Pattern matching is similar to conditional statements and allows us to choose different paths for our functions based on the patterns of their arguments. These patterns can be direct values or more general patterns of arguments that the function takes in. Much like in guarded equations, the patterns are evaluated from top to bottom and the first one that matches the input arguments is selected for further evaluation. We can define our previous function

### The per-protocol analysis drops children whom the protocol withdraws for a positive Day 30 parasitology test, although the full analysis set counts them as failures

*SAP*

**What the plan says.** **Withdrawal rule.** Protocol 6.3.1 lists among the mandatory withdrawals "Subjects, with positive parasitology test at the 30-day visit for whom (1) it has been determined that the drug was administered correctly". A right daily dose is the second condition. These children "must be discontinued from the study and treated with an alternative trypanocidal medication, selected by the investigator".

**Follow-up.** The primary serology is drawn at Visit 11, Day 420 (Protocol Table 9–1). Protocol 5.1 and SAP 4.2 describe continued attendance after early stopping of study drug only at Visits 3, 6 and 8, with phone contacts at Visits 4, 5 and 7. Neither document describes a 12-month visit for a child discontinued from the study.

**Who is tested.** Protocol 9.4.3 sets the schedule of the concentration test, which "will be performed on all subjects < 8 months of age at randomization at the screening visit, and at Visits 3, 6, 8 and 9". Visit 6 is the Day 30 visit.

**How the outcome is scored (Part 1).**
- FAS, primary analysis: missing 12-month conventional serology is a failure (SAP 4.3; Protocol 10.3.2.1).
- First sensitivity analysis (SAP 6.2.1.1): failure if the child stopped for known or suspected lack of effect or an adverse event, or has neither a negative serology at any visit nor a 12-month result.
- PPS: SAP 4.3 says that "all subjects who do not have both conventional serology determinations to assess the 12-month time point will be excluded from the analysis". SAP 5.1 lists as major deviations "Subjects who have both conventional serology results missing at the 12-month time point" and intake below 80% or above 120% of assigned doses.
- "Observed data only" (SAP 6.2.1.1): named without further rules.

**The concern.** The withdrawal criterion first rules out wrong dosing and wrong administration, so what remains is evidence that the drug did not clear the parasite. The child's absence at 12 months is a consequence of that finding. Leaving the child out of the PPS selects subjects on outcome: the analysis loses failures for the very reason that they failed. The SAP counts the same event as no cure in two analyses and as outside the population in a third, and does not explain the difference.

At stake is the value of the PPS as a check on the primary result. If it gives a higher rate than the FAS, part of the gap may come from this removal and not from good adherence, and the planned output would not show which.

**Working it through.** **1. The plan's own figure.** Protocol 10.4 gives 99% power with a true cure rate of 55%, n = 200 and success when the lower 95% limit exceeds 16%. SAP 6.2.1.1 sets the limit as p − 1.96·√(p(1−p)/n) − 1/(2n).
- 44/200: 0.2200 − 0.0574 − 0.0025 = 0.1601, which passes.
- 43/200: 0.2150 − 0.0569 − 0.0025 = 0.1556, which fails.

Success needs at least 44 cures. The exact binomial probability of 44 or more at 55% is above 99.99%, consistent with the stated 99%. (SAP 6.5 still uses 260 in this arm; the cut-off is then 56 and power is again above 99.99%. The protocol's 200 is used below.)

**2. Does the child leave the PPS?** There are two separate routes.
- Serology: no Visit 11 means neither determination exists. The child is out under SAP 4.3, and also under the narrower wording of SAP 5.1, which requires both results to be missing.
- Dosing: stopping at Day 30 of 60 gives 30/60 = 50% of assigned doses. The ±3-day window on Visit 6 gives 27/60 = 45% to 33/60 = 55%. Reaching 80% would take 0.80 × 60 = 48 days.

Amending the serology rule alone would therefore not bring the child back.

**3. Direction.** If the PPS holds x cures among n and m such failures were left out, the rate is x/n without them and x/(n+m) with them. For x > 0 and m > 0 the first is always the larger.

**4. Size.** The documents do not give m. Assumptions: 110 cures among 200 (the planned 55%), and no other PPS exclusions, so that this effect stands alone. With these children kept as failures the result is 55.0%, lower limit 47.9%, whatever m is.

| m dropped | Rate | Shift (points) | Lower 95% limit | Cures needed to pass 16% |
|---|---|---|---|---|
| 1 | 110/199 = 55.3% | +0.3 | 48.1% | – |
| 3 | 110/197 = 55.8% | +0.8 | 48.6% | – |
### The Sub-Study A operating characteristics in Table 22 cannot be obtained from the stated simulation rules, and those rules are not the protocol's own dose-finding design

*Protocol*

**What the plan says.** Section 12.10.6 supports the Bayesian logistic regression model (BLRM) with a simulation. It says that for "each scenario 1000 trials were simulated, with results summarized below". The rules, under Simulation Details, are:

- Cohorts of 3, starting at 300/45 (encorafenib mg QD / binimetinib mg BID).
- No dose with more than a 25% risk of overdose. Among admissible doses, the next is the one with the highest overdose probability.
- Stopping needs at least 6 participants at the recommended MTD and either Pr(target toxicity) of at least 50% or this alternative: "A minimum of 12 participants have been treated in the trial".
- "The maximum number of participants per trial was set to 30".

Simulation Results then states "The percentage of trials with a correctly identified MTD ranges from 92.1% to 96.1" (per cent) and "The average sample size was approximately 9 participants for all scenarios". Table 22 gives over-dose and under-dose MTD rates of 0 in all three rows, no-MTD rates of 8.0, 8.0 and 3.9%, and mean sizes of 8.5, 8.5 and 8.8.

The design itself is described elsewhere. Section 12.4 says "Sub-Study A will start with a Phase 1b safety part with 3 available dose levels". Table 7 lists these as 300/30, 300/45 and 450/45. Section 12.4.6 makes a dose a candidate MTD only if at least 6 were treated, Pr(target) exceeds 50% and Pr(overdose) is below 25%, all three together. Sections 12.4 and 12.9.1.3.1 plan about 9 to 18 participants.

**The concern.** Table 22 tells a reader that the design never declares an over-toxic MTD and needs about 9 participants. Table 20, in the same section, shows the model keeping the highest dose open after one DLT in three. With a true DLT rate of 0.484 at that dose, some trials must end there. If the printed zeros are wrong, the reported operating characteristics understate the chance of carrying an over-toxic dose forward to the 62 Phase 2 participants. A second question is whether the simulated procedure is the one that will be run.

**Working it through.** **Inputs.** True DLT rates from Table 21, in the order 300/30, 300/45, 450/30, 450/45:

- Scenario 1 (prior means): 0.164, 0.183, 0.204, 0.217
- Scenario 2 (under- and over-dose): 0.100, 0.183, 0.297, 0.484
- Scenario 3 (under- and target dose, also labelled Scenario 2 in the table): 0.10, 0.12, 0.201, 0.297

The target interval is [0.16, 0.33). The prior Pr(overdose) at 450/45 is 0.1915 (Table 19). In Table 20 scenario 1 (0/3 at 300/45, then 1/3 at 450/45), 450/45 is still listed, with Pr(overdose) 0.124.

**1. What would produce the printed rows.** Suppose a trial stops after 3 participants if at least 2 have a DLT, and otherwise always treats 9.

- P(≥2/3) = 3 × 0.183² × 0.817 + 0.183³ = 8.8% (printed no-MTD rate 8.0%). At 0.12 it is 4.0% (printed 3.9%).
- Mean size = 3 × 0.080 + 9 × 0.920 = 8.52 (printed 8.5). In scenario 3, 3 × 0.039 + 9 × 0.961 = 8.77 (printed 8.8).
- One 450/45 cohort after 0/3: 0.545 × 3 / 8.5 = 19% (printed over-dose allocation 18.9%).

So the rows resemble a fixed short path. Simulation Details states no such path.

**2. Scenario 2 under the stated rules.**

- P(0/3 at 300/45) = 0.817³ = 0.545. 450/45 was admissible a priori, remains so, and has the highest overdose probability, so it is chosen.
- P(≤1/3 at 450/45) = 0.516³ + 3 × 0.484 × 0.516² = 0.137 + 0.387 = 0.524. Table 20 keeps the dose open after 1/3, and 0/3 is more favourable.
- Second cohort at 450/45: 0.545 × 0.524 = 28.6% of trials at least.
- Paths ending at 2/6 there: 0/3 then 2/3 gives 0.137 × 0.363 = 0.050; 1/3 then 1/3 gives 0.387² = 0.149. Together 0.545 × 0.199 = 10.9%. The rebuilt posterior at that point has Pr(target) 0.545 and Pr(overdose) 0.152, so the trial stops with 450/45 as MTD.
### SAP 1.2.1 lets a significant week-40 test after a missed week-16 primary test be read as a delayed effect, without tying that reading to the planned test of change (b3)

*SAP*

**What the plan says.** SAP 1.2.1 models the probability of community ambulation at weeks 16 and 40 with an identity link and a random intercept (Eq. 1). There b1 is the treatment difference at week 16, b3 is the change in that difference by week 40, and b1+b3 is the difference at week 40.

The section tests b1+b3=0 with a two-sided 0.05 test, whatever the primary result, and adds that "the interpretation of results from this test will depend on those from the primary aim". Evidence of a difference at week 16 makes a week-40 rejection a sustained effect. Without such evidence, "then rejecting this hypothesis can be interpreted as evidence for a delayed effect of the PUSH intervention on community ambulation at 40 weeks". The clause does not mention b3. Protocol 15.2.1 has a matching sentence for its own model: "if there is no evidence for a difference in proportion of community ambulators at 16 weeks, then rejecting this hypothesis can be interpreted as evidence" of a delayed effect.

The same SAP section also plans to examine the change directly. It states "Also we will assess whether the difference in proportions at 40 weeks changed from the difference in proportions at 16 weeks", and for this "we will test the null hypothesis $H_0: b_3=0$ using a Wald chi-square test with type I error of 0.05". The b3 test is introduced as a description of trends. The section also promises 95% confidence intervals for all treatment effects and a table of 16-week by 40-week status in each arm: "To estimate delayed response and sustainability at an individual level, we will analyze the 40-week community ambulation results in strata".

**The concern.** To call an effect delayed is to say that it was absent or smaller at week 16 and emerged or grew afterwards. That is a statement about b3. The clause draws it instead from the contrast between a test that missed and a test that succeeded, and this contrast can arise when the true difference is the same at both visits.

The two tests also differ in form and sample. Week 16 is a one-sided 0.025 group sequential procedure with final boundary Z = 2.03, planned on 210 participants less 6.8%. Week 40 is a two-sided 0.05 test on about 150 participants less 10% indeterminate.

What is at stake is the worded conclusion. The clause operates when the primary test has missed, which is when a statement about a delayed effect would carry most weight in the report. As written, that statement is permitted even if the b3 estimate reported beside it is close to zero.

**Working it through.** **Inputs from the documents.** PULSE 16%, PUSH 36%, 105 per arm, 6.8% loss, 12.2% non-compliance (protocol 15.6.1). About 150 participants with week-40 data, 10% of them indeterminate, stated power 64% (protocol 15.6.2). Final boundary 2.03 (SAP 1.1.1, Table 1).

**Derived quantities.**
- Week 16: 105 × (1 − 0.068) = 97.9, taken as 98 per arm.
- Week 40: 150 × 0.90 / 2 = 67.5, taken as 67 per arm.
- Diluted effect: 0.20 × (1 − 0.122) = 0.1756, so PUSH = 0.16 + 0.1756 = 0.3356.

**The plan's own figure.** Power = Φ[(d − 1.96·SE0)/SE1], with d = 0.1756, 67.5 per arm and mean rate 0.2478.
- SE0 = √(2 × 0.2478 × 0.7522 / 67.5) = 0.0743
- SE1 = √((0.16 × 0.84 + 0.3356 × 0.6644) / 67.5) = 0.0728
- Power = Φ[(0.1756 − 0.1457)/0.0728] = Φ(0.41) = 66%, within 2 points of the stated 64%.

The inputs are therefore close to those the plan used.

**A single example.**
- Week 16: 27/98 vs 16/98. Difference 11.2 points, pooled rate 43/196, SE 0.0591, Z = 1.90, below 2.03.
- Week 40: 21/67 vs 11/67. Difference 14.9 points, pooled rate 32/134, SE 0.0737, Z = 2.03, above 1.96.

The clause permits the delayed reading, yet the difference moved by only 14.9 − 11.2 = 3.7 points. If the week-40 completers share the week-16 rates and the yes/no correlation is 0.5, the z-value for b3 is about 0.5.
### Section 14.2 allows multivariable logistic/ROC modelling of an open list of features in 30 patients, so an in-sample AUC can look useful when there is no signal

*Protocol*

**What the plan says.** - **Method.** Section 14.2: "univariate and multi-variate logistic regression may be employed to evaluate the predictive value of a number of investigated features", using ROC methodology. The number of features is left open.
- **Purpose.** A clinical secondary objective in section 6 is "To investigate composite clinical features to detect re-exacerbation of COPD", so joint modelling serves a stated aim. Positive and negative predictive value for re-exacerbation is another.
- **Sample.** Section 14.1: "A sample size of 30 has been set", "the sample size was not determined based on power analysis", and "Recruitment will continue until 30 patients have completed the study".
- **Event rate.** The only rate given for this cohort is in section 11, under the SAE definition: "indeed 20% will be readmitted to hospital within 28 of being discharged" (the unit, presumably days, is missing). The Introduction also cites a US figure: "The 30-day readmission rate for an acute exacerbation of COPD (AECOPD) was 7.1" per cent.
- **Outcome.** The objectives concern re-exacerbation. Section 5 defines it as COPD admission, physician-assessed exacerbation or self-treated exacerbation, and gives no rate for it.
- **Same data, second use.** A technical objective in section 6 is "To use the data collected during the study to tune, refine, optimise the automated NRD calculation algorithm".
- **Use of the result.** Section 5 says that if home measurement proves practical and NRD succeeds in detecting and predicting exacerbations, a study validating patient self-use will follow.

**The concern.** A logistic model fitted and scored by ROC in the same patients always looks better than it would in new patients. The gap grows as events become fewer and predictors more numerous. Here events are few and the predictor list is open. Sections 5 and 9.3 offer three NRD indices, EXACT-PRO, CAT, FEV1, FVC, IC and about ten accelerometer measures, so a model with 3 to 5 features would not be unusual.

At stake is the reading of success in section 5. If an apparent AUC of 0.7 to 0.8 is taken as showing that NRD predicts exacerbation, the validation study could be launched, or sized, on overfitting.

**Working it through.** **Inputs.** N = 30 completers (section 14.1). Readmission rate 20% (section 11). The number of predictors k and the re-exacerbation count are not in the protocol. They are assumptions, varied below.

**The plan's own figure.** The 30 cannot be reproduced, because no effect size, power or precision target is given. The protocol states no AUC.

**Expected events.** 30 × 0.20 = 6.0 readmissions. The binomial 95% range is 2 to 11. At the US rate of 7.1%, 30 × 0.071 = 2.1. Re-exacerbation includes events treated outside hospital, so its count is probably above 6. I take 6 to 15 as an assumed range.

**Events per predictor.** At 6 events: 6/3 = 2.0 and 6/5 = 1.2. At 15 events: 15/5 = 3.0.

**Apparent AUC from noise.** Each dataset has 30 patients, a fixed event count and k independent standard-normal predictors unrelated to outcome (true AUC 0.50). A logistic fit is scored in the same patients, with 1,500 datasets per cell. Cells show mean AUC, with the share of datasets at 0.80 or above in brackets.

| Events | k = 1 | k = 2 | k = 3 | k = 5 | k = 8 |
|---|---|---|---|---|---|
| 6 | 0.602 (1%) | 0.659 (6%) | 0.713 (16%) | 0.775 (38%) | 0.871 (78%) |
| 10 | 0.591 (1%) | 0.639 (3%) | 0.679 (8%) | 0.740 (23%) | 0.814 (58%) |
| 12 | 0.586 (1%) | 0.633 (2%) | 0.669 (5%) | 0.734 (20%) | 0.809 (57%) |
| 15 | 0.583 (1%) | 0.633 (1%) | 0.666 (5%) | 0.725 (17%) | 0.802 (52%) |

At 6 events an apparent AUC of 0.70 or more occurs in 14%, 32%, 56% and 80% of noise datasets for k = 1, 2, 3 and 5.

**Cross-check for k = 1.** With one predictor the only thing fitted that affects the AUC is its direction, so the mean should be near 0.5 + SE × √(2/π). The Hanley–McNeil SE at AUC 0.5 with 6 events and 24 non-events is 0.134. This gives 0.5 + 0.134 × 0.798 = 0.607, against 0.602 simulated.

cardColourusing pattern matching with direct values:
cardColour :: String -> String
cardColour "hearts" = "red"
cardColour "diamonds" = "red"
cardColour "spades" = "black"
cardColour "clubs" = "black"
cardColour _ = "I am not familiar with this card suit."
ghci> cardColour "diamonds"
ghci> cardColour "ace"
"I am not familiar with this card suit."
That is, we define multiple patterns for our function to account for different card suits and the wildcard character performs the same function as in the
ofexample. Pattern matching gets more powerful when we use it with lists and tuples to build larger patterns.